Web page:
In a Church Plant…Hire Generalists not Specialists

In a church plant, no one can be a specialist.

In the early days of Grace Community Church, I did many things I wasn’t necessarily trained or qualified to do. That was even truer in my first church plant, which started smaller, but I suspect it’s true of every church plant. This has been the case for all of our staff. They’ve had to fill roles not assigned to their specific job description.

Specialist concentrate on what they do best.

Generalist, while they may have a specific job title, handle multiple tasks; some better than others.

At Grace, we’ve hired people for specific jobs, but we’ve had to ask everyone to do tasks which weren’t necessarily in their “job description”.

  • Our groups pastor helped launch our second campus.
  • Our family pastor helps with worship planning.
  • Our worship pastor helps with our website.

As the church grows, you may hire more specialists, but honestly, we are living in a day where generalists are more needed than ever. To me, someone’s value to the team increases the more tasks he or she can complete, or they are willing to try.

If you are looking to add to your church staff…consider those who can and are willing to handle multiple roles.

Have you had to handle multiple tasks in your position?

Do you see a change to more generalist or more specialist roles in churches today?

Please note: I reserve the right to delete comments that are offensive or off-topic.

Leave a Reply

Your email address will not be published. Required fields are marked *

Add video comment

Have you Subscribed via RSS yet? Don't miss a post!

7 thoughts on “In a Church Plant…Hire Generalists not Specialists

  1. Totally. Church planting overseas I had to do it all, figure things out along the way, make do with what I could. I always viewed my generalist tendencies negatively, feeling bad when I wouldn't shine or stand out with a certain gifting or emphasis. Now that I've lived life a bit I am seeing the true benefit of being a generalist, particularly in ministry settings. I just need to leverage my generalist abilities more effectively :-)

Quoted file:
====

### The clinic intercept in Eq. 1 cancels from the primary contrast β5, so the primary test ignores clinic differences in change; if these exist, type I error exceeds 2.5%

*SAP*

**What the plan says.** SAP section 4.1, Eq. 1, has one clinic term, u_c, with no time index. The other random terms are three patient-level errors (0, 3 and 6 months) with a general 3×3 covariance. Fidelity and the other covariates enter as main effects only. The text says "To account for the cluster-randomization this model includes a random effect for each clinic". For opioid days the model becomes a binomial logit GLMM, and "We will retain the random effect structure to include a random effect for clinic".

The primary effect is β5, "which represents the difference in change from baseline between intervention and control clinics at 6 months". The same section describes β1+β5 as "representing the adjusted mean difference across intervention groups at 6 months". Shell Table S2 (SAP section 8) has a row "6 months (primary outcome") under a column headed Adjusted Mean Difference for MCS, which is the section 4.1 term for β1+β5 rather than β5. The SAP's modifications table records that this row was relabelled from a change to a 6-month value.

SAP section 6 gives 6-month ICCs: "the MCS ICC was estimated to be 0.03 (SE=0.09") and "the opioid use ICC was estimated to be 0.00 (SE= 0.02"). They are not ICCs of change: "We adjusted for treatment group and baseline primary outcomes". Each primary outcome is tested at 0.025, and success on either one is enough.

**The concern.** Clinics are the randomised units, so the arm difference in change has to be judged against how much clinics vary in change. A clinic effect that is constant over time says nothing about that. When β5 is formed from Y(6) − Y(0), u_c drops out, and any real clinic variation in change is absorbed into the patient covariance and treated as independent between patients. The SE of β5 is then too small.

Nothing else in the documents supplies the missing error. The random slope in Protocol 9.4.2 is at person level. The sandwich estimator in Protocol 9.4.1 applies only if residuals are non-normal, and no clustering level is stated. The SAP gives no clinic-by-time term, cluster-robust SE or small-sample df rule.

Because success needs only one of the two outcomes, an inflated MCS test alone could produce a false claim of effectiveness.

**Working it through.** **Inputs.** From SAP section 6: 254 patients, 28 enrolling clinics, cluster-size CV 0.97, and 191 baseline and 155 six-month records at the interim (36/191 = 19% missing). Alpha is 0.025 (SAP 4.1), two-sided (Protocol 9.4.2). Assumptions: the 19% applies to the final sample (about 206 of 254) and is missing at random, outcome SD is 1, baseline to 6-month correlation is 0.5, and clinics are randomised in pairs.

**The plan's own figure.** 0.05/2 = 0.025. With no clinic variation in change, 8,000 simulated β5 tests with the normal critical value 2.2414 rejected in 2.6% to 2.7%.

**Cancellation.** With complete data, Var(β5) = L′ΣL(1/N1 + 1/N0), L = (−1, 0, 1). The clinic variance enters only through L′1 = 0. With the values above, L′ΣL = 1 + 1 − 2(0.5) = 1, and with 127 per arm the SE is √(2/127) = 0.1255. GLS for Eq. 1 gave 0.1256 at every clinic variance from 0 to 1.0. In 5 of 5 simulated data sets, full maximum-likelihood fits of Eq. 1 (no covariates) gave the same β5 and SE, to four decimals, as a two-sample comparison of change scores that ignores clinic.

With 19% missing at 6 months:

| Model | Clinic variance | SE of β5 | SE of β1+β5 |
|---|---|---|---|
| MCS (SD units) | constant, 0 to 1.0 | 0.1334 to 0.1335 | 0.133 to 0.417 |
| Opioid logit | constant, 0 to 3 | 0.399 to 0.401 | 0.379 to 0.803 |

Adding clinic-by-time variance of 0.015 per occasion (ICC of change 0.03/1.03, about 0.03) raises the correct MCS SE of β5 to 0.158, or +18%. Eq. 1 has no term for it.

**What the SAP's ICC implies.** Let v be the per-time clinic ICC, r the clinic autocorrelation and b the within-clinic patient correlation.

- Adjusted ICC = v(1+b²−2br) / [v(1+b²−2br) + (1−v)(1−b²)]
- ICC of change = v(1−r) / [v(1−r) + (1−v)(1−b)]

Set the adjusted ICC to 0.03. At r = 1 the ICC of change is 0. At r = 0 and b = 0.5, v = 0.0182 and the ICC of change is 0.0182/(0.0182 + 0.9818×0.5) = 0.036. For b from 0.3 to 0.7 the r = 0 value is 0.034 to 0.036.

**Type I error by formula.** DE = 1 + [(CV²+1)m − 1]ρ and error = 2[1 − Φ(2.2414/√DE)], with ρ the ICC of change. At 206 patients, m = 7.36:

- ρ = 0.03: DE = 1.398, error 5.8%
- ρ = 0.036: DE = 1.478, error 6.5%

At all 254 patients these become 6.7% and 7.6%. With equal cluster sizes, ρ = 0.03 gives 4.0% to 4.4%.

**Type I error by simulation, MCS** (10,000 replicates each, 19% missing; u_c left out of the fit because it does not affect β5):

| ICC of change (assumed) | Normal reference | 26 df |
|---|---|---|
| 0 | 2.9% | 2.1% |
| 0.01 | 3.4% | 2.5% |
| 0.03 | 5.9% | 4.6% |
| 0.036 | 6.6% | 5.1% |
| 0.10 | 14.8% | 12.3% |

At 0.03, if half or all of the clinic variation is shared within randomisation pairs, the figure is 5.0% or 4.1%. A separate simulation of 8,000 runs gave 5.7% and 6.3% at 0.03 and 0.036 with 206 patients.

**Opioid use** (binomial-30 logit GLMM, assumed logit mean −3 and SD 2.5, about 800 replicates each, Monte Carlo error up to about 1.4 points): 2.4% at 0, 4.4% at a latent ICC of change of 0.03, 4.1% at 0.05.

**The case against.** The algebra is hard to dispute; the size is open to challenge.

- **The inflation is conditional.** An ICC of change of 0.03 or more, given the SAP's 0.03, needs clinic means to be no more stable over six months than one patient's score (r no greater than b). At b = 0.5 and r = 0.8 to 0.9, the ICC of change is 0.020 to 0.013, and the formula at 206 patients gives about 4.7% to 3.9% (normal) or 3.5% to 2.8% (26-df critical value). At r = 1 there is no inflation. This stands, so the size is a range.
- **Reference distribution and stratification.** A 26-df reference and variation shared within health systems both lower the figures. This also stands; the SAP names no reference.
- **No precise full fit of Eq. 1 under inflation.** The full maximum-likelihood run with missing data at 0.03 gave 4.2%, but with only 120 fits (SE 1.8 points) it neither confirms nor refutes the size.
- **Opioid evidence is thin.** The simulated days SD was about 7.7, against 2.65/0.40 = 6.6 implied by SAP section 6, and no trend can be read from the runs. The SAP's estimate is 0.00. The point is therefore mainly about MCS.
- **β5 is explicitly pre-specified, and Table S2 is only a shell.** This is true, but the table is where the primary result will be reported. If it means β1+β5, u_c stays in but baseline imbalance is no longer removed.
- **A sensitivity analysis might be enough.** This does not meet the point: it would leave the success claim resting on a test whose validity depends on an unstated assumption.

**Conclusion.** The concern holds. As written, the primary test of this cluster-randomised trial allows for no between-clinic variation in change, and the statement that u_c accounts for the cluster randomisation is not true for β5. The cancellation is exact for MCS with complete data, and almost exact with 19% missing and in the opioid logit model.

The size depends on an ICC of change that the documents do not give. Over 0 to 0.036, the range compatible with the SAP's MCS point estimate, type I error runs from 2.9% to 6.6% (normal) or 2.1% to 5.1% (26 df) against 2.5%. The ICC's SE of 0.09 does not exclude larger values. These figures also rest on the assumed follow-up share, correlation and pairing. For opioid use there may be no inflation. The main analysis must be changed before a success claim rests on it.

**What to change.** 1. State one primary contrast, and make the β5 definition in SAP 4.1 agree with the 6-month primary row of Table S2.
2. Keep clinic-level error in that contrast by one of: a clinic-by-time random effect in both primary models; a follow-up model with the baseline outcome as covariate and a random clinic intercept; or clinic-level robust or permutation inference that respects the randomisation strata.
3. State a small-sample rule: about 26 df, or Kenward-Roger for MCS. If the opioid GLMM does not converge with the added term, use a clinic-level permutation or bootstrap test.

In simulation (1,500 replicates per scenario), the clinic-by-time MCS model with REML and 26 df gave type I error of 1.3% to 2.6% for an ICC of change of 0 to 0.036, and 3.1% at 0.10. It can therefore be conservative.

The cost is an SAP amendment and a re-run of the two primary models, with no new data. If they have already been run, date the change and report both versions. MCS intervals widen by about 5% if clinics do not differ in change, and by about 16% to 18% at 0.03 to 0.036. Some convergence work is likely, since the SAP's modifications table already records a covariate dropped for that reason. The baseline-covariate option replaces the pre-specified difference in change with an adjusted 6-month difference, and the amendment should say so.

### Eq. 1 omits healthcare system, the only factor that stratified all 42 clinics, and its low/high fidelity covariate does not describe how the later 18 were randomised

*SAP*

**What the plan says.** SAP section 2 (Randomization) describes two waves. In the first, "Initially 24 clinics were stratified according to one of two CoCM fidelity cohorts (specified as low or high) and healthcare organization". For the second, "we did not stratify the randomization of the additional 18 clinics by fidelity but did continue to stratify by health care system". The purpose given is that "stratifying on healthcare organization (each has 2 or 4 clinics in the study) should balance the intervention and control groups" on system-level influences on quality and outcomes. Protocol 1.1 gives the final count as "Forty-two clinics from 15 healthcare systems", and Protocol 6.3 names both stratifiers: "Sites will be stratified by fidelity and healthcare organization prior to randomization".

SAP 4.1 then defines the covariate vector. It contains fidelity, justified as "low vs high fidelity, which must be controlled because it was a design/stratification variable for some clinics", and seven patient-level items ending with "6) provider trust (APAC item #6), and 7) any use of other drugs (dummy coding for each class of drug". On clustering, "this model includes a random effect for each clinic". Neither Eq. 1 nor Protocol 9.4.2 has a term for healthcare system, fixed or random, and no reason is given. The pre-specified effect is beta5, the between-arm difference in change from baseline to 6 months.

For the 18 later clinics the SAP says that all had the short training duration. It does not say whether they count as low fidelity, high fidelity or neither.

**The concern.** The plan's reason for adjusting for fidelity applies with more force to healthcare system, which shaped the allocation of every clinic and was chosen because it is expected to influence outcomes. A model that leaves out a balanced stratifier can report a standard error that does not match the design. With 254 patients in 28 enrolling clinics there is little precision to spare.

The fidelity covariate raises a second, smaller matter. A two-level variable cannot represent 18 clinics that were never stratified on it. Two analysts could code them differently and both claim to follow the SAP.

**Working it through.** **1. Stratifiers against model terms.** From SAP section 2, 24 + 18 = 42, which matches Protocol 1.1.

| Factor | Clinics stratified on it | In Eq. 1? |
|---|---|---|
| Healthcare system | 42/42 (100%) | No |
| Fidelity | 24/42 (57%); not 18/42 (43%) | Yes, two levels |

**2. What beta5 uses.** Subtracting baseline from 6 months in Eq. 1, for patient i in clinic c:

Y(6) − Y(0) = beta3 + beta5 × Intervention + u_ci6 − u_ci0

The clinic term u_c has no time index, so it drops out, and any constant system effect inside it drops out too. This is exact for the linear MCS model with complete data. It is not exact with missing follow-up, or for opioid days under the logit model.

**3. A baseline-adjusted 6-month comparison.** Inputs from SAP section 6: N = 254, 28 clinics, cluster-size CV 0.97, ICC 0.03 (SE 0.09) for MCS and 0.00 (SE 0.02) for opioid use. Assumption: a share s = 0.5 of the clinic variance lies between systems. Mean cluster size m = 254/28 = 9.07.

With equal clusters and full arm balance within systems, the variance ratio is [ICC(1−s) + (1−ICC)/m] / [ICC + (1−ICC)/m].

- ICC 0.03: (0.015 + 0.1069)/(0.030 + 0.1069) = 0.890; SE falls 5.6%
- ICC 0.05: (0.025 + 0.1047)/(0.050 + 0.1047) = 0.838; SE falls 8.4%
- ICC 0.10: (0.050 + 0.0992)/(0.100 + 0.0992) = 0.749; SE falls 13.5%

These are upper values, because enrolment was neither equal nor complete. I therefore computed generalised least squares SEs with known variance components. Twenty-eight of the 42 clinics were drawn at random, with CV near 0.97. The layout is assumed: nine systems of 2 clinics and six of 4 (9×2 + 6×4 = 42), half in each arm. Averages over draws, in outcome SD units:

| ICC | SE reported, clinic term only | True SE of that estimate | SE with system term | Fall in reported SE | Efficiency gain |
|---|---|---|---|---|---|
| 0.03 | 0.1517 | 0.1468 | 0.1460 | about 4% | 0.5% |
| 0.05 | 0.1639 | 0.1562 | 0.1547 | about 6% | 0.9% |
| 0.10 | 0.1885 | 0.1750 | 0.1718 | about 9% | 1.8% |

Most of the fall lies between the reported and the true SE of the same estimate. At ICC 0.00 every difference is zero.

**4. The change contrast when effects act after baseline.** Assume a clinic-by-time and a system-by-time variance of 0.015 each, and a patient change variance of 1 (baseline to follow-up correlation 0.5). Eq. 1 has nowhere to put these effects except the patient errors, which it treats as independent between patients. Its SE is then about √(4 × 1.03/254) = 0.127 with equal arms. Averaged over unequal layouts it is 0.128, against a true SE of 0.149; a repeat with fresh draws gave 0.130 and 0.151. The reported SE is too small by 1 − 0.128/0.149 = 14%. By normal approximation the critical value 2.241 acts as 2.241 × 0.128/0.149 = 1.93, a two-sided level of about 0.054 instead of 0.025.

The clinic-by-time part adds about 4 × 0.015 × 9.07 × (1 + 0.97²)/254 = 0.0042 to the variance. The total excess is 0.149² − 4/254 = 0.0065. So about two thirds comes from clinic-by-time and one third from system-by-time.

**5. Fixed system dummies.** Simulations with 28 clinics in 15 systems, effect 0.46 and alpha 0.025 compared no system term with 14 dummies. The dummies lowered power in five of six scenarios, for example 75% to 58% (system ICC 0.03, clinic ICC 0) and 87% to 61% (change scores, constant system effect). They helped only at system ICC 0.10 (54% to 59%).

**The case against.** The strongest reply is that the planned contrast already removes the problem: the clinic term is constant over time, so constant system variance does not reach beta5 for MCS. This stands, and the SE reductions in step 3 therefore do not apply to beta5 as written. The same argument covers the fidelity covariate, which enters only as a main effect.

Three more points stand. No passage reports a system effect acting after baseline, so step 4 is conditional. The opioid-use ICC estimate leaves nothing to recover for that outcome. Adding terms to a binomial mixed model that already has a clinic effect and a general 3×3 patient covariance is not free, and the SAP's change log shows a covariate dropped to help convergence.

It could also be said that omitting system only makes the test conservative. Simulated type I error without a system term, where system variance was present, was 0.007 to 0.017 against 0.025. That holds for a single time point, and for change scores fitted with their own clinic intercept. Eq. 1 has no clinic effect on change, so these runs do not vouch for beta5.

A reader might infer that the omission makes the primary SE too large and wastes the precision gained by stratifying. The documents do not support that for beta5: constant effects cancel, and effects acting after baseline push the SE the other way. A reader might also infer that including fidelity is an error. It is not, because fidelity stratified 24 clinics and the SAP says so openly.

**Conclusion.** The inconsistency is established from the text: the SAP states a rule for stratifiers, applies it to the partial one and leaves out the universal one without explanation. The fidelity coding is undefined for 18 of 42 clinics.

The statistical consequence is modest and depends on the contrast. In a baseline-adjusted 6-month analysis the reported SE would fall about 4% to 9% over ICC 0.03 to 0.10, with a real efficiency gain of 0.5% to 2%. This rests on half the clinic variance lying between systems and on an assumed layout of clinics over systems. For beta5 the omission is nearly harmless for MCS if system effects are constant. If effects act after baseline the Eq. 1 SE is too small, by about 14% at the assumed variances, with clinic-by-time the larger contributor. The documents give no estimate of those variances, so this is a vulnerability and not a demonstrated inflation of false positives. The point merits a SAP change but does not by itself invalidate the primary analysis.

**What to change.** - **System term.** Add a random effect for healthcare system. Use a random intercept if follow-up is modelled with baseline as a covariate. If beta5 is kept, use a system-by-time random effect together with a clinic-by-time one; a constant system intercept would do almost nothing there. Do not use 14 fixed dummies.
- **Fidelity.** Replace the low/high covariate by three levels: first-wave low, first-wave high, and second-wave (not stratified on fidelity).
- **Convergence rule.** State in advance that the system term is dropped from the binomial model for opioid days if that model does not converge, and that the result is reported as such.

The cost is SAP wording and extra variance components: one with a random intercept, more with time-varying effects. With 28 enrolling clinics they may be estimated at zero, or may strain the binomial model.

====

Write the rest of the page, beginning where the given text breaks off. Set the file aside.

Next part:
2. Hire Doers not Delegaters. We see a lot of team members joining Church Planters who have previous experience at large (heavily staffed) churches where they have had the luxury of volunteers and paid assistants to "do" just about everything. it's a rude awakening when they hit the Church Plant environment and realize the only person to "do" is "ME".

  3. I definitely think we are moving to more generalists in churches today. In my current position there were two responsibilities right out the gate: Student ministry and volunteers ministries. I think this is the future. Why would a lead pastor bring in 15 pastors to lead ministries when he could hire 4 and then engage lay-leadership within the body? Less money spent on admin/leadership is more money for advancement of the Kingdom.
    Twitter: justinimmons_

    • Engaging lay-leadership is one idea to save some cash, however at the same time you should be careful that you don't burn out those lay-leaders. I know at the moment that I am feeling rather burnt out because I've been overburdened with extra responsibilities because noone else volunteered to help.

  4. As a church planter I definitely resonate with this post. I think I understand this dynamic better than the rest of the cp team, which is likely a result of my point-leadership (I'm the visionary church planter). i own this vision more than anyone else on the team. So I'm determined to do whatever it takes (website developer, worship team drummer, bulletin creator, etc.)

    So my challenge is communicating this "All-In" spirit of Everyone is a Generalist. One way I've done that is by not handing out titles to anyone. Still, they have a specified role in which they serve and often translates into Special Ops Volunteer.

    I know what you're going to say…"DELEGATE". Ron, I am bro. My expectation is that 80% well done is done enough…but what about when things fall below that 80%?

  5. I have always found myself in a position that asked me to do multiple jobs. I did this both in ministry and corporate positions. The downside for me is that currently in my field of work, everyone is looking for specialists. I am an expert at few things, but can help in a lot of ways. I can do a lot of good things, but I long to do something great.